The Future of Puerto Rican Food Uncertain after Maria

When Hurricane Maria hit, Puerto Rico lost 80 percent of its crop value in a matter of hours—destroying the momentum of much of the island's farm-to-table movement.

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Before Hurricane Maria hit Puerto Rico in September, San Juan restaurant El Departamento de la Comida was known for its sense of community. Chef and owner Tara Rodríguez Besosa and Olga Casellas Badillo served vegetarian and vegan dishes made with ingredients from a tight-knit network of organic, sustainable farms. Locals and tourists alike were drawn to their riffs on traditional Puerto Rican food served alongside dehydrated dragon fruit chips and ginger coconut custard.

Before the hurricane, El Departamento de la Comida had been leading a burgeoning sustainable farming movement, partnering with non-profit organizations to support small farmers and teaching their community how to cook with the produce available to them. The restaurant began a CSA program, creating a market and acting as a middleman between consumers and 15 to 20 sustainable organic farms. Over the past seven years, El Departamento de la Comida moved into a larger warehouse, started a food co-op, and created their beloved restaurant.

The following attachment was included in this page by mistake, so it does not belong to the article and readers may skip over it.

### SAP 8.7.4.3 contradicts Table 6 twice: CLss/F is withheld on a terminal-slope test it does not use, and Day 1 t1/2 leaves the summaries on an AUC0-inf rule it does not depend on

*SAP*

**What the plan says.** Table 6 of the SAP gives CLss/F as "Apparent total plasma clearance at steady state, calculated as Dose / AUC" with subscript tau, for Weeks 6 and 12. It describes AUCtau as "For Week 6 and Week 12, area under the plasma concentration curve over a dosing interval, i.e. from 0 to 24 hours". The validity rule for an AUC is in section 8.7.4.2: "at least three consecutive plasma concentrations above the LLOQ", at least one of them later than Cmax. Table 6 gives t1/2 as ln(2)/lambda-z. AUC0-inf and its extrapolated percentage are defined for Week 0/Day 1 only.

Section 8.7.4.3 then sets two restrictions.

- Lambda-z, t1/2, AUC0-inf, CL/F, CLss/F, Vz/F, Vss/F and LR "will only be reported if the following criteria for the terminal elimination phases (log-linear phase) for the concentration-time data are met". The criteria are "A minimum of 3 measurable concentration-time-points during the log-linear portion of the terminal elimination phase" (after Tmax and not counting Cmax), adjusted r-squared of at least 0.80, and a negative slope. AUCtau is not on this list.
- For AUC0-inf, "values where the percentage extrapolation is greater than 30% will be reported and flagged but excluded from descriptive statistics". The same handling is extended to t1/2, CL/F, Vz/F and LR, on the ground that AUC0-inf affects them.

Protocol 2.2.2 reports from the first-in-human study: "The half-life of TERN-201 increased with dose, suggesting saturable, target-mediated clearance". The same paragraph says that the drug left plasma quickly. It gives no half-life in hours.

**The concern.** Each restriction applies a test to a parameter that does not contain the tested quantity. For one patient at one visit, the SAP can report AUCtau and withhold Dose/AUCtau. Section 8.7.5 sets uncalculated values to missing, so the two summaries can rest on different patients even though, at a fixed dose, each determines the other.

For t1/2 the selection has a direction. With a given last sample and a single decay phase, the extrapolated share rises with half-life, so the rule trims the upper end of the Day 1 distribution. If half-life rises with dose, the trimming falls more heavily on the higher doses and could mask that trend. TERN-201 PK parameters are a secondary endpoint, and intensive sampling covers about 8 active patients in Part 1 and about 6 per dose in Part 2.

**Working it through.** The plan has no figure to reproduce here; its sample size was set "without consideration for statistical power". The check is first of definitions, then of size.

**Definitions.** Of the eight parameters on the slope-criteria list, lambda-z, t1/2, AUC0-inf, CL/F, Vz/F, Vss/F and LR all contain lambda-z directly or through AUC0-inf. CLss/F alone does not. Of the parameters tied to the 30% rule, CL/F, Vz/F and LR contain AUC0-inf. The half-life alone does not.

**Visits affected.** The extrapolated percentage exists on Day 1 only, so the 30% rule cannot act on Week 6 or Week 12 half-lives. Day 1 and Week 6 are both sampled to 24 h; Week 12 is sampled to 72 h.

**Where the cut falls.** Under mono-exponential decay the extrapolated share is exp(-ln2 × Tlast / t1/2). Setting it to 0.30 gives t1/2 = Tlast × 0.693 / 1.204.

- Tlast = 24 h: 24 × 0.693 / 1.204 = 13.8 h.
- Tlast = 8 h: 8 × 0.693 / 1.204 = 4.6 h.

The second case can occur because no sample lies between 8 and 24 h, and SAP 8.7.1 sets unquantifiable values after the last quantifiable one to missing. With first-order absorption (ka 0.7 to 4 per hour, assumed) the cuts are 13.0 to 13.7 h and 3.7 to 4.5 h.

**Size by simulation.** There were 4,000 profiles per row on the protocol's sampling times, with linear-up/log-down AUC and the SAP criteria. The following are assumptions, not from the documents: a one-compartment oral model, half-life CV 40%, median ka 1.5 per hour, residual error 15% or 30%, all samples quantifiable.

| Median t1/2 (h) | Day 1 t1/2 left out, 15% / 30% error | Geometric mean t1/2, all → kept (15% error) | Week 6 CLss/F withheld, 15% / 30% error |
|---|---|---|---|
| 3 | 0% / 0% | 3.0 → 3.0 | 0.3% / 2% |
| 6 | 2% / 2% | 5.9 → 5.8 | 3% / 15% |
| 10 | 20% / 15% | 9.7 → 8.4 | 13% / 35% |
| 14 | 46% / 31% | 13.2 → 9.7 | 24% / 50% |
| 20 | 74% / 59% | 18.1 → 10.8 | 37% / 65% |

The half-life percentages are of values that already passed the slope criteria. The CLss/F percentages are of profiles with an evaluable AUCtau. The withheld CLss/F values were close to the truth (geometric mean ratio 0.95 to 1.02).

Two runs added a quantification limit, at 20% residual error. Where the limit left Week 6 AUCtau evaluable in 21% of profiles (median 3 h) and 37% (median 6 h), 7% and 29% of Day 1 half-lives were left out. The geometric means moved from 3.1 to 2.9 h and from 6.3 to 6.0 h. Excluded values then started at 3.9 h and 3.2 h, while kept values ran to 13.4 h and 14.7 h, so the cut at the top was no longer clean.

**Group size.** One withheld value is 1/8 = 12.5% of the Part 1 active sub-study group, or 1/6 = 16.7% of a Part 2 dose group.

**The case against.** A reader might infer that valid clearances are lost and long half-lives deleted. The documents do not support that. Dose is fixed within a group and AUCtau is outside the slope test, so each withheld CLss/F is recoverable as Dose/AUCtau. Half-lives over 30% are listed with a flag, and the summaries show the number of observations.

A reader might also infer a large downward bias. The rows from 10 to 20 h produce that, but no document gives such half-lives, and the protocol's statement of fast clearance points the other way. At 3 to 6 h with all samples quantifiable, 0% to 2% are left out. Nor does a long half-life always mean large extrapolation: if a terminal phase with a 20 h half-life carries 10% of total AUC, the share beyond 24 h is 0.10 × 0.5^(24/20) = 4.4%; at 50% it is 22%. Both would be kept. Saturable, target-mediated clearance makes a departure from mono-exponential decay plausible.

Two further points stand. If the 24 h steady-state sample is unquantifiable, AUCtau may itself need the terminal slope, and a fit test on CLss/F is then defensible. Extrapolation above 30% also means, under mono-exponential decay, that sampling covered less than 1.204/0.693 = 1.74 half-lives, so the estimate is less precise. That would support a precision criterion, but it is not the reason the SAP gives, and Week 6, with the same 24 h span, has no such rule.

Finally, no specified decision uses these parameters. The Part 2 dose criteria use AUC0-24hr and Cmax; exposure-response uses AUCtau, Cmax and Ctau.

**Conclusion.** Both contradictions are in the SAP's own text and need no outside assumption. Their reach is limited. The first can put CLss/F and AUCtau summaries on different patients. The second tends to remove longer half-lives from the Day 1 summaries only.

Meanwhile, the island’s historically weak agricultural development had slowly begun to improve, and chefs like José Enrique championed local ingredients in their restaurants. Puerto Rico imports 85 percent of its food—some of it from neighboring islands that were also devastated by Hurricane Maria—but statistics from late 2016 show employment in agriculture, farm income and land cultivation up 50 percent in the past four years. Some blame the shift on the island’s economic recession for forcing Puerto Ricans back into farm work, but Rodríguez Besosa believes that the burgeoning farm-to-table movement is ultimately good for the island’s future.

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